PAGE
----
Thursday, 14 June 2012

Know your lessons learnt...

Here is a scenario... You are a junior at your company; you get assigned to a role and a team with a manager. You are relatively new to the organisation and you have not yet come to understand their ways of working or how they deal with clients.

You then find yourself in a situation where you are to represent the interests of the entire team as the only attendee in a meeting. The client starts to bombard you with requests and you are so nervous that you are afraid you will miss some of those actions you have been instructed to do and you try your hand at using short hand and picking out keywords, hoping to trigger your memory later on and update your notes.

You need to provide feedback to the team and your manager does not seem to have time to discuss anything with you and help you make sense of things. Basically... you are left to your own devises. Trying to decipher your notes becomes a scientific matter and you realise that so many things were said that you should have asked clarity on but they had moved through so many of them so fast that you could not have managed had you even asked clarity on just one of them.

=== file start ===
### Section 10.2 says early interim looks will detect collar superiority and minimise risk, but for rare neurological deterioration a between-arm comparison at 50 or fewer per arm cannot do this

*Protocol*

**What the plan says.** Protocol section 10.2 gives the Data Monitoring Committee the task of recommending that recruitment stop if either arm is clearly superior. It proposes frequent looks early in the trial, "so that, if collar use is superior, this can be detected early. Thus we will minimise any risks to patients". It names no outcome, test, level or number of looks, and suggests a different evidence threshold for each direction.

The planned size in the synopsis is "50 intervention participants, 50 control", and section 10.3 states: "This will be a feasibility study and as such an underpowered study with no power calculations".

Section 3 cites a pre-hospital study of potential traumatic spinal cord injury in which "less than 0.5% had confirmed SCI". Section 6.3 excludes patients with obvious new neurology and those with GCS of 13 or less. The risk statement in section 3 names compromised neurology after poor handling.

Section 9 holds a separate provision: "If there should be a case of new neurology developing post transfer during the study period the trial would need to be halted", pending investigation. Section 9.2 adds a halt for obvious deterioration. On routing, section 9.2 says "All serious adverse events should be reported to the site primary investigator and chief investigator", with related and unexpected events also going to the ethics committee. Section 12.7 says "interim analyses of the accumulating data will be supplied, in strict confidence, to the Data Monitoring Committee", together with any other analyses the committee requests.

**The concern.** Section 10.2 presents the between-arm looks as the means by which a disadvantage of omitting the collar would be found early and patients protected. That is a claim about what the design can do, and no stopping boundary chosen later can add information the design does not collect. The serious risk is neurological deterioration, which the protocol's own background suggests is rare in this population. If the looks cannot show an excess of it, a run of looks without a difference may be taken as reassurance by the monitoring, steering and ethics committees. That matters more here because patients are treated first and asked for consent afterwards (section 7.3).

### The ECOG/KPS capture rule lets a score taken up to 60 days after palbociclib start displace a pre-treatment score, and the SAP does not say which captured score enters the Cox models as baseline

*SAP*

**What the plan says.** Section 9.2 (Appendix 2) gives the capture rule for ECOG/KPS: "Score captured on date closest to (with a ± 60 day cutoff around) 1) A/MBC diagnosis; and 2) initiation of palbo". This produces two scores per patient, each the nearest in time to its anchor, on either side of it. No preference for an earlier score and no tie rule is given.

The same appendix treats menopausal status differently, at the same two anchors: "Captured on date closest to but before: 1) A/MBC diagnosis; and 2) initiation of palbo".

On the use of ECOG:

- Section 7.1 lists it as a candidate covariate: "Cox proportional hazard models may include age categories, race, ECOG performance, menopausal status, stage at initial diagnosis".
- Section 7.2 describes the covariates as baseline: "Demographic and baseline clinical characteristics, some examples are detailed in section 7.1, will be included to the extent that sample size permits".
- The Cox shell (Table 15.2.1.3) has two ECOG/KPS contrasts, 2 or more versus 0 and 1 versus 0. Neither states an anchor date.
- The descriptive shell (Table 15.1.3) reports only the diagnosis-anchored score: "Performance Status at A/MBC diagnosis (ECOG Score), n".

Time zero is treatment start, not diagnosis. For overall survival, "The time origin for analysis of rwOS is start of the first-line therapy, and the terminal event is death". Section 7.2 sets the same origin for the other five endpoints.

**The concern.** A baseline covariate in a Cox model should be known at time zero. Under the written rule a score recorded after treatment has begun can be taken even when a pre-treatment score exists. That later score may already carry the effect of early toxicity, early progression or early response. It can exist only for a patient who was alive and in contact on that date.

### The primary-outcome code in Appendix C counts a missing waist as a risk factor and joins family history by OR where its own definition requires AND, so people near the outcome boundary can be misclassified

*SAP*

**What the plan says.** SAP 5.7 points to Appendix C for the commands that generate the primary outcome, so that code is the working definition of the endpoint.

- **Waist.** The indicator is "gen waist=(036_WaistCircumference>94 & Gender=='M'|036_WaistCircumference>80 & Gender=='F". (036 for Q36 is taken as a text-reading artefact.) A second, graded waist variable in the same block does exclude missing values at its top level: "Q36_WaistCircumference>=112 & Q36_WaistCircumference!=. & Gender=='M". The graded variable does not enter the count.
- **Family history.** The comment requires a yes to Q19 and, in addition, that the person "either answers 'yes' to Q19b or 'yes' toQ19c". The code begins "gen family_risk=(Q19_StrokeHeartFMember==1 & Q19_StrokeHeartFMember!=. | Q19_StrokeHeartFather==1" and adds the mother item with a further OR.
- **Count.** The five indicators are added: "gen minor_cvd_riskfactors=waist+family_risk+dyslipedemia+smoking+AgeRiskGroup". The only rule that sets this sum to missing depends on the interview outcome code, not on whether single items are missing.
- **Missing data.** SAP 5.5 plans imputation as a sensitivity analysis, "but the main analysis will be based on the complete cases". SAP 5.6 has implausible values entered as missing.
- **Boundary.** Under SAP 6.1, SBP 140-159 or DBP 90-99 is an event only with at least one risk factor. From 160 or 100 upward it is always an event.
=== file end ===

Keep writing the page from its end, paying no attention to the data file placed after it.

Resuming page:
How do you deal with such a situation?

Sadly, there is no foolproof method for surviving situations like this. Before you even come out of the other side of it, you will probably have had sleepless nights, lost your hair due to stress and maybe even had a breakdown.

They call it 'throwing you in the deep end' but it' more like feeding you to the wolves and laughing about it when they discover that said wolves did not devour you whole but left some pieces of you for them to scavenge on.

First thing you do when you get to the meeting is suppress your nerves and introduce yourself. State as clearly as you can your role, if you know it, and how much of the situation you understand, if any. You will find that clients appreciate honesty and they will either make the decision to reschedule the meeting or go out of their way to make sure you understand.

If the meeting was carried out anyway, ask to compare the notes of other attendees with your own and you might discover that they also took little to nothing at the meeting, or you hit gold and they have notes that make more sense that your gibberish. That way you are able to save face with your manager and look impressive in the process.

The only advice I can give, which I came to in retrospect, having survived these situations is that you can use it to boost your interview and cite it as a way you dealt with a difficult situation. It is also a lesson for you on what not to do when you become a manager.

Peace be with you and thanks for reading.